AS PART of McDonald’s commitment to the high street, it has invested £150,000 in the refurbishment of its Southport restaurant.  The re-imaging is part of a £30 million programme which will see over 100 of McDonald’s city centre stores given a facelift, consisting of a new trendy look and a striking green facia. The design, with new colours – khaki, lime, orange and russet – in a vibrant mixture of geometrics, lines and swooshes has been created for McDonald’s by world famous French Designer, Philippe Avanzi. There are comfortable easy-chairs and stools, drop down lighting and a whole new feel.

A favourite in the area, the Eastbank Street restaurant has been at the current site since 1982. The refurbishment happened due to popular demand and customer feedback. The design emphasis has been contemporary and style led with a view to making the interior eye catching and fun.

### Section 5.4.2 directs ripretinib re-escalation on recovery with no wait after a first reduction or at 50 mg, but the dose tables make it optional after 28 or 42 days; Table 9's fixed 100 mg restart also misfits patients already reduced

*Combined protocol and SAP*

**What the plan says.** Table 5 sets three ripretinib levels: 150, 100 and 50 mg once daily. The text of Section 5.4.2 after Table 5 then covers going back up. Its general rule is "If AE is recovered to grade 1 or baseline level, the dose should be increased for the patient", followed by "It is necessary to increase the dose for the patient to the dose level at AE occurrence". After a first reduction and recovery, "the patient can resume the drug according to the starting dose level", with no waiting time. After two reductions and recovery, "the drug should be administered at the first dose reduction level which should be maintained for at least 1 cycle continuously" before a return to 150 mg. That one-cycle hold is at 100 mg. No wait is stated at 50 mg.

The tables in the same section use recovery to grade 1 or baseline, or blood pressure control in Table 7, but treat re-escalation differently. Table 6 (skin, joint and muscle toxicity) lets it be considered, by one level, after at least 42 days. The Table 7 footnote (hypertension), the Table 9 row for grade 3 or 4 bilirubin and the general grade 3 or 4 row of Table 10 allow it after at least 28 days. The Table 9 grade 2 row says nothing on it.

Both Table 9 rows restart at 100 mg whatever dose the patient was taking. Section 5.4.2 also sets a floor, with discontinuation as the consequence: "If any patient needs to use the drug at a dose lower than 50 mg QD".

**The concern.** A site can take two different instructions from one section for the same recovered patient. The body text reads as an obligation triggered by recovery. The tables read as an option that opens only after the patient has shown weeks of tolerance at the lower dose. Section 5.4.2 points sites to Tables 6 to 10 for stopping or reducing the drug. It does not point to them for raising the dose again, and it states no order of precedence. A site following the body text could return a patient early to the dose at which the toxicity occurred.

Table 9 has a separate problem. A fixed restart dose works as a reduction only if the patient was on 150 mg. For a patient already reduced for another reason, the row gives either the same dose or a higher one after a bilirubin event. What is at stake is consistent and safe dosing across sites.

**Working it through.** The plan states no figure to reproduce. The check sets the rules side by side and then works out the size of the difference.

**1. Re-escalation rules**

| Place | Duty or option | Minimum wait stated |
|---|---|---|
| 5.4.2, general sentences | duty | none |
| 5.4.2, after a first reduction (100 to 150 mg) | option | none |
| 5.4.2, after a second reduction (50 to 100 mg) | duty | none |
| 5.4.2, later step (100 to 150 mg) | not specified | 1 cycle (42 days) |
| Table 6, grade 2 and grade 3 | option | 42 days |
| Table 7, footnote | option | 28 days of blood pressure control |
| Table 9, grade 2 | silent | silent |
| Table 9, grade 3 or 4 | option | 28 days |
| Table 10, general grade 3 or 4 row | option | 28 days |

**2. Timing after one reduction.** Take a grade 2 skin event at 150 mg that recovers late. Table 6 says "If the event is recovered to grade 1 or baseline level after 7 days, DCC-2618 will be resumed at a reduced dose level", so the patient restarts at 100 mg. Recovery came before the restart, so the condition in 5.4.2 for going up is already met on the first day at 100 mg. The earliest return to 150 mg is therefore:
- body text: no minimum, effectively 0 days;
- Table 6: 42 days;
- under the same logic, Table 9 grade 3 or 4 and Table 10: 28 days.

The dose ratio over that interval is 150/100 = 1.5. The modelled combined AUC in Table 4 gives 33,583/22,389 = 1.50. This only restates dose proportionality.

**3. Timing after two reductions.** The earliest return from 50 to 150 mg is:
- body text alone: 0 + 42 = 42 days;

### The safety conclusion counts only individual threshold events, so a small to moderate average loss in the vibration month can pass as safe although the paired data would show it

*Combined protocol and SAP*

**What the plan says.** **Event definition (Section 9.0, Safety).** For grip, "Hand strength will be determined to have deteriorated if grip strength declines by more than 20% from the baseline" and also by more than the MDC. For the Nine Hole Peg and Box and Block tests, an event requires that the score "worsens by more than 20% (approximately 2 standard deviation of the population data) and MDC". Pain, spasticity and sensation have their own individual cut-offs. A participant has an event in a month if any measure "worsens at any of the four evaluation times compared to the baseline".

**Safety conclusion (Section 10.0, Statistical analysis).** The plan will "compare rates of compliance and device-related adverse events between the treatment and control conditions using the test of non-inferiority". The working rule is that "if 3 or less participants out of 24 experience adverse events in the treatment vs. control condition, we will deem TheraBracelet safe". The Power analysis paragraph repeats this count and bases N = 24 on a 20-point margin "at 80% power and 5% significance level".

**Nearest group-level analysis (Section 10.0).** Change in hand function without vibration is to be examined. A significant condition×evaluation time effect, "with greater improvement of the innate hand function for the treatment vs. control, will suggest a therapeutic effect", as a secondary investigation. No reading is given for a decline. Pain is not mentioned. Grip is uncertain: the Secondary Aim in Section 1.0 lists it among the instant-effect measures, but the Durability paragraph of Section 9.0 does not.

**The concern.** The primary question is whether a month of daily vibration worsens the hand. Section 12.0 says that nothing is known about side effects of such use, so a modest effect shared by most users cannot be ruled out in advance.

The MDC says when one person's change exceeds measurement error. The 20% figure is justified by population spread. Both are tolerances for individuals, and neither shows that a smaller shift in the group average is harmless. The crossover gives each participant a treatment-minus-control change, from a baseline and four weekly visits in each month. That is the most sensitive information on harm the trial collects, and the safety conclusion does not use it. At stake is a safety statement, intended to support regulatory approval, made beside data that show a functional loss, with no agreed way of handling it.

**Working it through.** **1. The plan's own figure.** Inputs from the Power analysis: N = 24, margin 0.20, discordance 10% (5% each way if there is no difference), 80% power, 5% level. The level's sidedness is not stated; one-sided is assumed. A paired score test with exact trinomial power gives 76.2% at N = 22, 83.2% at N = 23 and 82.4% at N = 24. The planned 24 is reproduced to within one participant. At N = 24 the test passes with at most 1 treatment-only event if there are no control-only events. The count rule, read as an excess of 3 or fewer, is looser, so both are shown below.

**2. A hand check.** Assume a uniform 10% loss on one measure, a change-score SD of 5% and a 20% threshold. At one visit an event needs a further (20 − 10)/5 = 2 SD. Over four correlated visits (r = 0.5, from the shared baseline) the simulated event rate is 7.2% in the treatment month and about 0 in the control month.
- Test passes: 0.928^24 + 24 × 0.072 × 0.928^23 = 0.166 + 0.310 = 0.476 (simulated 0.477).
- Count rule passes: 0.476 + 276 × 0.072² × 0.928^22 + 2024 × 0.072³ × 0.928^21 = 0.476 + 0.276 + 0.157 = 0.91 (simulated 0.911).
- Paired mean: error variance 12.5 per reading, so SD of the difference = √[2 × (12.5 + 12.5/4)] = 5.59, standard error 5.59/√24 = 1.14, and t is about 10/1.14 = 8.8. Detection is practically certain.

Andrea Edwards, McDonald’s Operations Manager in Southport, says:- “Myself and the forty staff employed in this restaurant are delighted with the new look and we hope that customers will be impressed. In today’s retail market many big businesses are moving out of town centres and into retail parks. McDonald’s remains commited to the high street and is invesiting in its central restaurants.”

Also the doormen at the  Eastbank Street take-a-way will remain as a way of keeping customers and staff feeling safer.